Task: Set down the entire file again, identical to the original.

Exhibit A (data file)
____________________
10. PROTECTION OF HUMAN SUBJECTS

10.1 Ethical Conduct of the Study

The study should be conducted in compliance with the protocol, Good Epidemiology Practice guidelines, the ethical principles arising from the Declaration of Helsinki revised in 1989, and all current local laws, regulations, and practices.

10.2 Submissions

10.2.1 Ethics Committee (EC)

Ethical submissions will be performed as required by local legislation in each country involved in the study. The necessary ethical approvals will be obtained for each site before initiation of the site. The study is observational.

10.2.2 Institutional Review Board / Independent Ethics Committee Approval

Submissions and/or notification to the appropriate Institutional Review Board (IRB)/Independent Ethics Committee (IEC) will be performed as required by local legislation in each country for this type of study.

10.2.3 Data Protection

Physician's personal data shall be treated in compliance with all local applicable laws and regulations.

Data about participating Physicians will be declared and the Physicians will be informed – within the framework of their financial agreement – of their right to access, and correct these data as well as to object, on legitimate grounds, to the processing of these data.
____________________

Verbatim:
10. PROTECTION OF HUMAN SUBJECTS

10.1 Ethical Conduct of the Study

The study should be conducted in compliance with the protocol, Good Epidemiology Practice guidelines, the ethical principles arising from the Declaration of Helsinki revised in 1989, and all current local laws, regulations, and practices.

10.2 Submissions

10.2.1 Ethics Committee (EC)

Ethical submissions will be performed as required by local legislation in each country involved in the study. The necessary ethical approvals will be obtained for each site before initiation of the site. The study is observational.

10.2.2 Institutional Review Board / Independent Ethics Committee Approval

Submissions and/or notification to the appropriate Institutional Review Board (IRB)/Independent Ethics Committee (IEC) will be performed as required by local legislation in each country for this type of study.

10.2.3 Data Protection

Physician's personal data shall be treated in compliance with all local applicable laws and regulations.

Data about participating Physicians will be declared and the Physicians will be informed – within the framework of their financial agreement – of their right to access, and correct these data as well as to object, on legitimate grounds, to the processing of these data.